"Dreams feel real while we're in them. It's only when we wake up that we realize something was actually strange." -Inception

Monday, September 30, 2013

Movie Reviews roundup: Blackfish, World War Z, Now You See Me and more!

So I saw quite a number of movies in September and since it's almost the end of the month and I'm a bit pressed for time, here comes the cumulative review roundup of some of the films viewed.

This shocking documentary directed by Gabriela Cowperthwaite tells the incredibly sad story of Tilikum, the killer whale.  Here his name is literal as Tilikum has killed three people since he was captured. Blackfish examines the circumstances and the handling of this magnificent creature and ill-treatment he has endured over the years from the fellow whales in captivity and the humans in charge who only view him as a money making machine.  With interviews from the former animal trainers who worked with him to orca researchers to tourists who witnessed Tilikum's first attack on a swimmer, Blackfish shows how repeated behaviours over the years have been ignored.  This documentary is a must-watch for us, we must not ignore what it is saying.  The home videos (mostly from tourists) are sometimes hard to see and especially hard hitting for me was the shot of the stuffed animal orcas that are so prevalent at the marine parks. I had one too as a kid, probably from SeaWorld.  I always believed the whales liked doing all those tricks and shows and never thought about what the whales might be going through.  Until now.  Blackfish is an eyeopener. I hope it leads to more changes in the laws of treatment of animals at marine parks than just putting the animal trainers behind barriers.  That's just the start.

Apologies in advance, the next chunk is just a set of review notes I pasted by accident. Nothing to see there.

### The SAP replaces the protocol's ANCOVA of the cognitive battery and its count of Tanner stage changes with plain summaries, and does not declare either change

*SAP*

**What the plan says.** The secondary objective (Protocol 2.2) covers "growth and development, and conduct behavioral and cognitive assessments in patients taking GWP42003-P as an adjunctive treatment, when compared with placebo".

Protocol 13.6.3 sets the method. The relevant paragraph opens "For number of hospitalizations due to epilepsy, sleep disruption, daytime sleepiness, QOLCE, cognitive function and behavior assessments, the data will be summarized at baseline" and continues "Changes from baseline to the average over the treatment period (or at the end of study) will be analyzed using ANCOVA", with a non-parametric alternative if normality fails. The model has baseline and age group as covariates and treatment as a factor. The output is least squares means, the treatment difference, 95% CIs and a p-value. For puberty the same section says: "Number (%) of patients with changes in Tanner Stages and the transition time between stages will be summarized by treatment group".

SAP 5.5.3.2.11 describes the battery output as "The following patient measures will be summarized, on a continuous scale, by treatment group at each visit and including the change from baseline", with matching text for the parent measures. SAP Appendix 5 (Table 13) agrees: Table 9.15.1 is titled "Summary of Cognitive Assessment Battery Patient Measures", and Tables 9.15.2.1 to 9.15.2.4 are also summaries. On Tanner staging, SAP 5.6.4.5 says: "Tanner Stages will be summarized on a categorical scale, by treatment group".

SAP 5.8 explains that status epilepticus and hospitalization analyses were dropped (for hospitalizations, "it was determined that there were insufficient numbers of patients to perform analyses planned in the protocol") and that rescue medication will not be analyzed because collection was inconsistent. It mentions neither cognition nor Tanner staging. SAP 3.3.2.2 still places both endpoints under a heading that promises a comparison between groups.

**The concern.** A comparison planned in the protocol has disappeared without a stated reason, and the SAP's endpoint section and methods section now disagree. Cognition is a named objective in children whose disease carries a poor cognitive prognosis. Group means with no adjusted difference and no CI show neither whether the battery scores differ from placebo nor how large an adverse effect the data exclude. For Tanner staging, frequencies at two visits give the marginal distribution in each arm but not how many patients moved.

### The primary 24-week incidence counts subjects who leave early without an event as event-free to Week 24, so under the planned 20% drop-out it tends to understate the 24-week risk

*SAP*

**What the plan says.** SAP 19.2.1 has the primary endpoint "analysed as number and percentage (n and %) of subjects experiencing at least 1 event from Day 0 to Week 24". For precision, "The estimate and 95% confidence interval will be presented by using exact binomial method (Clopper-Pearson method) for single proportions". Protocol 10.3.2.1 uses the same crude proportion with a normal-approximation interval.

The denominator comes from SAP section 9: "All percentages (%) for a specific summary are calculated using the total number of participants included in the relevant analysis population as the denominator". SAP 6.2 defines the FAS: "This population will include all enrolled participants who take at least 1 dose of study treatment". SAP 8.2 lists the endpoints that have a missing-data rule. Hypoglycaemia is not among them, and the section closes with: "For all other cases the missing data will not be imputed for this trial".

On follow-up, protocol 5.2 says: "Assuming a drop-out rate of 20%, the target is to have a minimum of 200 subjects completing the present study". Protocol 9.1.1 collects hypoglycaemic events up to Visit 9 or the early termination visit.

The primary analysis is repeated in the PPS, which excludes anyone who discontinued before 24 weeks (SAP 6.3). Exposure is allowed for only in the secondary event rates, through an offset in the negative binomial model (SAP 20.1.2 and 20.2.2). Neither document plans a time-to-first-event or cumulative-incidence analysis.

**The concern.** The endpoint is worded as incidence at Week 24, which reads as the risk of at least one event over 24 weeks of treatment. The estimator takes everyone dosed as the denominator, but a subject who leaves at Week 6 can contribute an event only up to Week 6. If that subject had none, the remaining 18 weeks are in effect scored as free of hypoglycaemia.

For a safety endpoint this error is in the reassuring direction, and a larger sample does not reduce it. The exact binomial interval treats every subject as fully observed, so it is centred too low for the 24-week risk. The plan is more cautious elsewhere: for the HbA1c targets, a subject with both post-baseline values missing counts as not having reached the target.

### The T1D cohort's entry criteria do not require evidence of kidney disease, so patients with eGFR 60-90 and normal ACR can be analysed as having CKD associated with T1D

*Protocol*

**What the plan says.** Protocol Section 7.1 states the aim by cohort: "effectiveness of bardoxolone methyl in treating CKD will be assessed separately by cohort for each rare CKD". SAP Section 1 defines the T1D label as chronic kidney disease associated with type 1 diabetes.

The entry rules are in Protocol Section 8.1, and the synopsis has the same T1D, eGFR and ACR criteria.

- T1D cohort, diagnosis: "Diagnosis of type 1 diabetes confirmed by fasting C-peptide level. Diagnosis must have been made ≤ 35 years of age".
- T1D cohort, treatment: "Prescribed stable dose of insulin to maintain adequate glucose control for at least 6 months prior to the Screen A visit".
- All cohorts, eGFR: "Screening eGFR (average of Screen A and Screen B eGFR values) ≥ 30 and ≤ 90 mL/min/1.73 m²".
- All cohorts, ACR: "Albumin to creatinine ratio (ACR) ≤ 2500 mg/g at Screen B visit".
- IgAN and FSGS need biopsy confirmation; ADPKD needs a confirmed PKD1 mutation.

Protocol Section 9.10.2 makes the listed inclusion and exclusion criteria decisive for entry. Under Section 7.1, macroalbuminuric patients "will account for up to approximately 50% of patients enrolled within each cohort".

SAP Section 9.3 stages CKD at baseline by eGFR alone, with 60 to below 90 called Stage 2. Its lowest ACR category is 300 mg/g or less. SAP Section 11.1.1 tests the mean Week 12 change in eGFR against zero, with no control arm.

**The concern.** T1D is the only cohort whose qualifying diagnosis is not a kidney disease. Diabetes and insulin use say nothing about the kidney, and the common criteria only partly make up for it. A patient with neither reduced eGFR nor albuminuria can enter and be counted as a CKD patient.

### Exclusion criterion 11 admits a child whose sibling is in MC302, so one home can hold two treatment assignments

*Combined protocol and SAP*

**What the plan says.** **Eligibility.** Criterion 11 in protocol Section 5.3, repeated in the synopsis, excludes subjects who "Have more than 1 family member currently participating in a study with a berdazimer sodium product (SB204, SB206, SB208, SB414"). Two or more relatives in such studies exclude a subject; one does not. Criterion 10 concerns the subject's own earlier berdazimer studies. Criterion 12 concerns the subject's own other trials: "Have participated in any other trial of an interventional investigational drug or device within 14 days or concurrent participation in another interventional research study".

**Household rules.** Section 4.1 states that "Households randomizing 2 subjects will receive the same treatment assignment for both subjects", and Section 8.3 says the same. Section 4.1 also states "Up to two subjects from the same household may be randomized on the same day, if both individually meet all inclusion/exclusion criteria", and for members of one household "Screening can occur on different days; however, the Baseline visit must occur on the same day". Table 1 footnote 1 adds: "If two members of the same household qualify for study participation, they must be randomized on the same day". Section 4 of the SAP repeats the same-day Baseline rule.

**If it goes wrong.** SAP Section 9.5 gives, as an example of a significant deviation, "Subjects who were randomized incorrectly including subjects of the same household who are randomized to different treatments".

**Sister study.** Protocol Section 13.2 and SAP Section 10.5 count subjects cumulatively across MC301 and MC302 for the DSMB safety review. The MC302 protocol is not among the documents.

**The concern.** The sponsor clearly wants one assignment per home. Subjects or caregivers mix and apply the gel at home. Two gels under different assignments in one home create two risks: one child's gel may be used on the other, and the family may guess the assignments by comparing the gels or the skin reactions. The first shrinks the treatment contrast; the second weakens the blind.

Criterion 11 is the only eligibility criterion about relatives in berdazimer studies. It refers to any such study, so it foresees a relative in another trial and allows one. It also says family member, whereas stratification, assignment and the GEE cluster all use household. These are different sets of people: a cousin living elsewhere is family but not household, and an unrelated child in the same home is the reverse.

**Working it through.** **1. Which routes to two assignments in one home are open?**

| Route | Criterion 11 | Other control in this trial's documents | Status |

Directed by Gabriela Cowperthwaite; Written by Gabriela Cowperthwaite and Eli B. Despres; Cinematography by Jonathan Ingalls and Chris Towey; Edited by Gabriela Cowperthwaite and Eli B. Despres; Music by Jeff Beal


Now You See Me is light film that revolves around the world of magic and illusion featuring a cast of actors from ever dependable Morgan Freeman and Michael Caine to leads Mark Ruffalo, Woody Harrelson, Jesse Eisenberg and Isla Fisher.  A mysterious figure recruits four diverse illusionists to come together to perform illusionist events that end up robbing the rich and paying the poor (i.e. the audience).  Hard on their heels is a frustrated FBI Agent Rhodes (Ruffalo) and Interpol Agent Dray (Melanie Laurent) who aren't sure how much to believe.  There are some great exchanges between Harrelson and Eisenberg with Ruffalo as the believers and non-believers clash. The magic is, of course, mostly CGI and visual trickery of the movies but as Freeman's character Thaddeus Bradley keeps insisting that everything can be explained. It usually can.  Because of its star cast and shadowy man in the dark handling all the strings, Now You See Me is a enjoyable two hours spent. You won't be bored.

PS-Brace yourselves, a sequel is in the wings after this film's surprise success.

Directed by Louis Letterier; Story and Screenplay by Ed Solomon, Boaz Yakin, Edward Ricourt; Cinematography by Mitchell Amundsen and Larry Fong; Editing by Robert Leighton and Vincent Tabaillon; Music by Brian Tyler


Another great documentary that aired on PBS earlier this year was The Central Park Five by Ken Burns, his daughter Sarah Burns and her husband David McMahon. It tells the forgotten story of five men whose lives were changed by one fateful walk in Central Park one April night. It became one of the decisions that they would regret the rest of their lives.  As the world knows by now, a young woman was raped that night in the park and the young men were the suspects who were later tried and convicted for the crime. Except these young men were innocent and yet spent their formidable years in prison and juvenile centers where their spirit may have been crippled but their conviction in their innocence never was. It is astonishing how facts and logic were completely ignored as a witch hunt to convict them and find a resolution to one of the most heinous crimes in New York City grew. The last line of The Central Park Five by Anton McCray (who we only hear) will break you silently, "The truth came out." Amen.